Biden Admin to Double Annual Refugee Cap to 125,000

By Mimi Nguyen Ly
Mimi Nguyen Ly
Mimi Nguyen Ly
Mimi Nguyen Ly is an assignment editor and world news reporter based in Australia. She has a background in optometry. Contact her at
September 20, 2021 Updated: September 21, 2021

The Biden administration said on Monday it will double the refugee admissions cap to 125,000 in fiscal year 2022 from the current cap of 62,500.

Fiscal Year 2022 begins on Oct. 1. The State Department announced that it has sent a report to the House and Senate Judiciary Committees that recommends the refugee cap increase “to address needs generated by humanitarian crises around the globe.”

The report is produced by the Departments of State, Homeland Security, and Health and Human Services. It said the Biden administration seeks to rebuild the U.S. Refugee Admissions Program (USRAP) through “strengthening its global infrastructure to welcome significantly greater numbers of refugees” as well as making the program responsive to future changes.

In particular, the new admissions target plans to focus on certain populations and programs, including: “expanded resettlement of Central Americans; enhanced access to the USRAP for Afghans at risk due to their affiliation with the United States; increased resettlement of LGBTQI+ refugees; priority access for at-risk Uyghurs, Hong Kong refugees, and Burmese dissidents; and resettlement of Burmese Rohingya.”

The report lays out the new refugee caps by region: 40,000 refugees from Africa; 15,000 from East Asia; 10,000 from Europe and Central Asia; 15,000 from Latin America and the Caribbean; 35,000 from the Near East and South Asia; and 10,000 in “unallocated reserve to be used if needed in any region.”

Former President Donald Trump had set a refugee cap of 15,000 before the Biden administration more than quadrupled that figure in May. Biden said at the time that Trump’s cap “did not reflect America’s values as a nation that welcomes and supports refugees.”

The Biden administration said in its report that it expects arrivals in the current fiscal year to “fall far short” of the 62,500 target. In FY 2021, 7,637 asylum seekers were found to meet the criteria for being admitted as a refugee into the country as of the end of August. The administration said it “will redouble efforts in FY 2022 … to meet the longer-term global objectives.”

State Department spokesperson Ned Price said in a statement that the latest move “is reaffirming our commitment to refugee resettlement in line with our long tradition of providing a safe haven and opportunity to individuals fleeing persecution.”

“With the world facing unprecedented global displacement and humanitarian needs, the United States is committed to leading efforts to provide protection and promote durable solutions to humanitarian crises, to include providing resettlement for the most vulnerable,” the statement reads.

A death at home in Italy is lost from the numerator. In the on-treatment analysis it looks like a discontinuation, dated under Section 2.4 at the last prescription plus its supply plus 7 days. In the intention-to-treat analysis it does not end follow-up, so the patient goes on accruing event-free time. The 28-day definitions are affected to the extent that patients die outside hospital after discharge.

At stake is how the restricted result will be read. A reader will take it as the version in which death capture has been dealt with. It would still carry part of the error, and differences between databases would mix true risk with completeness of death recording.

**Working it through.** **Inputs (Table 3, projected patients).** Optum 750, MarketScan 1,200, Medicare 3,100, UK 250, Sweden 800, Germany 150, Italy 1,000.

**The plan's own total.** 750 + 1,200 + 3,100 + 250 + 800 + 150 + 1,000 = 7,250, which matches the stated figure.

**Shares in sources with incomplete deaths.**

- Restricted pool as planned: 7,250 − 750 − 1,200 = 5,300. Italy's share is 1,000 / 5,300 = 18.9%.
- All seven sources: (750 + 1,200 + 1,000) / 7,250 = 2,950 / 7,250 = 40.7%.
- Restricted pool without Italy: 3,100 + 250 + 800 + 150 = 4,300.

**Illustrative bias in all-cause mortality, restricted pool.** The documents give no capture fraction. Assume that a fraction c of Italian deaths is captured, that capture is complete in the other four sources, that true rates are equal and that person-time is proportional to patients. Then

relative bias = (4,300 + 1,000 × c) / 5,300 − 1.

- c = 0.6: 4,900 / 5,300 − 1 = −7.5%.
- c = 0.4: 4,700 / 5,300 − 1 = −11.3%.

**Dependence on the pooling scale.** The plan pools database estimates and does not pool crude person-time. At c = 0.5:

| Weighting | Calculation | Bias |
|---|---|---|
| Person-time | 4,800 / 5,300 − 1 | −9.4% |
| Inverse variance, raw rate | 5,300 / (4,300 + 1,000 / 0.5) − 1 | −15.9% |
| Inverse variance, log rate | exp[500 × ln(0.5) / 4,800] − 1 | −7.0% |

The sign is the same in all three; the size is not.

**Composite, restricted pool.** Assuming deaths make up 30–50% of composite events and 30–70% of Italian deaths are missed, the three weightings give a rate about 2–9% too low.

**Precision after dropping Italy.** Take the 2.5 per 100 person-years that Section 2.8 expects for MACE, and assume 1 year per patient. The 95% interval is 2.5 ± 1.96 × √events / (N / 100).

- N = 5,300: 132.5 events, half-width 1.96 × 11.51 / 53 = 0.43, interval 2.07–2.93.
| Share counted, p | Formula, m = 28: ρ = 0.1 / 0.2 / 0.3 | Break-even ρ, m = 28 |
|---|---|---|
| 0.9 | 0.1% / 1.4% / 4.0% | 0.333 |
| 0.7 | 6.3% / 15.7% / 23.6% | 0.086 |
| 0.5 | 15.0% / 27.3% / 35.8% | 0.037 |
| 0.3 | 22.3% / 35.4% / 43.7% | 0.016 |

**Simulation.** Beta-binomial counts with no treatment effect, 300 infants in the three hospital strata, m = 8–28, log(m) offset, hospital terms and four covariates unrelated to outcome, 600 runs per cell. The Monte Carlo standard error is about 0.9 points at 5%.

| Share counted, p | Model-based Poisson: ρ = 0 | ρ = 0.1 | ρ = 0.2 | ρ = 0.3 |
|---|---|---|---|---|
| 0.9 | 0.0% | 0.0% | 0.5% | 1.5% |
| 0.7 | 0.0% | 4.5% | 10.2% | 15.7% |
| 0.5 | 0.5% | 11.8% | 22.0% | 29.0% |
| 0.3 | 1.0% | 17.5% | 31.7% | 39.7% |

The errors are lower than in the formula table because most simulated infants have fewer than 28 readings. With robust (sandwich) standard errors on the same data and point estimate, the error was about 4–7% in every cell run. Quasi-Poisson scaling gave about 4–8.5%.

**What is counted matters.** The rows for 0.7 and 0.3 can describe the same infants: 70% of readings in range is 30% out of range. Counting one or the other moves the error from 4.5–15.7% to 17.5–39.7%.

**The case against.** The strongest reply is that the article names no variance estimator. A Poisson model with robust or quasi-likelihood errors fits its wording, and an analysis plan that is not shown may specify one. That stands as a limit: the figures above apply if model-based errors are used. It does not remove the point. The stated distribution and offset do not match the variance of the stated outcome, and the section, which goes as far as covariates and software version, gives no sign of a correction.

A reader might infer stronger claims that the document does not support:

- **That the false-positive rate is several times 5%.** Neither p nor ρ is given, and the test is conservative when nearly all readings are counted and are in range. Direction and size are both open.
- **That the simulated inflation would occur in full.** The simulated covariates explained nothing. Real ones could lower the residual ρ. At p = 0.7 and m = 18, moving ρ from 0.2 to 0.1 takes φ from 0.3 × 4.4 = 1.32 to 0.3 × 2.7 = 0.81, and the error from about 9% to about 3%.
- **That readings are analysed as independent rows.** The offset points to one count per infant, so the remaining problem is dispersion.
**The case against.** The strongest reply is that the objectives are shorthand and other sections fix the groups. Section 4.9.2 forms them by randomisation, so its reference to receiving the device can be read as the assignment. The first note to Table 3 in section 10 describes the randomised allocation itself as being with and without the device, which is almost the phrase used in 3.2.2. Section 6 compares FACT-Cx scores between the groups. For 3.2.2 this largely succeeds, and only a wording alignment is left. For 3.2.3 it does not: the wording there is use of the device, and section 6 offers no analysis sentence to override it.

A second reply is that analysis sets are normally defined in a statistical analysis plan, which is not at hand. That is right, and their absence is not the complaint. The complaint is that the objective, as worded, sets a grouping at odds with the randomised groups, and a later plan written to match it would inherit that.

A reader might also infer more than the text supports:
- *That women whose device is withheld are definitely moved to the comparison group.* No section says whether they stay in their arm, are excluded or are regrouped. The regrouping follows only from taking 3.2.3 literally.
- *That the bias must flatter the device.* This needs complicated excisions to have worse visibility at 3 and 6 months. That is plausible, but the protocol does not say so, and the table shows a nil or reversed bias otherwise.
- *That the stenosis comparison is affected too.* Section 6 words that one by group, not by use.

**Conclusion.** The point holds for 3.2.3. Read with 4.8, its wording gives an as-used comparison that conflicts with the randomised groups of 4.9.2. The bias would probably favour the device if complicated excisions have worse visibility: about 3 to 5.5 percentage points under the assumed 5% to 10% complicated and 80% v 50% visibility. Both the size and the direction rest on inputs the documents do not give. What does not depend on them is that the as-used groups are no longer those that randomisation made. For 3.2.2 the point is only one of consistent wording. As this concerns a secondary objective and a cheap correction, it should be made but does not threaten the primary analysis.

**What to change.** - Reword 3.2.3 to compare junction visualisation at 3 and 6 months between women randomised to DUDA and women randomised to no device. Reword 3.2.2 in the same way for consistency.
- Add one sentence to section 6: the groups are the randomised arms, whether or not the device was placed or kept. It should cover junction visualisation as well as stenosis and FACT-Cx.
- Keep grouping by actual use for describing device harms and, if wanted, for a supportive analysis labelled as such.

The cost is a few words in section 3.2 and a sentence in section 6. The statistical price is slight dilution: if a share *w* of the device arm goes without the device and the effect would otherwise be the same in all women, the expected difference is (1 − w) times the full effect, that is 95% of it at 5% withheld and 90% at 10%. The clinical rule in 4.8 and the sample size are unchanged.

“A robust refugee admissions program is critical to U.S. foreign policy interests and national security objectives, and is a reflection of core American values,” Price said in the statement. “The United States has long been a global leader in refugee resettlement.”

Some members of Congress have voiced their support for the administration over the measure.

“We are greatly encouraged by President Biden’s announcement today affirming his commitment to admit up to 125,000 refugees in the coming fiscal year and to rebuild the U.S. Refugee Admissions Program,” House Judiciary Committee Chair Jerrold Nadler (D-N.Y.) and subcommittee on Immigration and Citizenship Chair Zoe Lofgren (D-Calif.) said in a statement. “As multiple humanitarian crises continue to unfold around the world, the President’s action could not come at a more important time.”

They added, “We look forward to working with the Biden Administration to restore this life saving program and our reputation as a leader in providing refuge to those fleeing persecution around the globe.”

Senate Majority Whip Dick Durbin (D-Ill.) also praised the Biden administration, saying he had been advocating for the high refugee cap since April.

“Facing the greatest refugee crisis in our time, I know the Biden Administration is working to restore the United States’ longstanding bipartisan tradition of providing safety to the world’s most vulnerable refugees—including Afghan refugees,” Durbin said on Twitter.

Meanwhile, communities facing the border crisis at the south are grappling with the worst border numbers in history, driven by Biden’s policies that have, so far, allowed a large portion of illegal immigrants to stay in the United States.

However, the “rather sudden” surge of immigrants has prompted a large-scale response from the federal government, including moving some 6,500 immigrants from Del Rio to other parts of the border to ease the burden on the overtaxed agents.

In recent weeks, thousands of illegal immigrants have amassed near the Texas border but are now leaving the United States, returning to Mexico to pick up supplies or to avoid being deported back to their home countries.

Haitians and others were witnessed on Sept. 20 crossing the Rio Grande to enter Acuña, Mexico, preempting a U.S. crackdown on an illegal immigrant camp under the International Bridge at Del Rio.

Charlotte Cuthbertson contributed to this report.

Mimi Nguyen Ly
Mimi Nguyen Ly is an assignment editor and world news reporter based in Australia. She has a background in optometry. Contact her at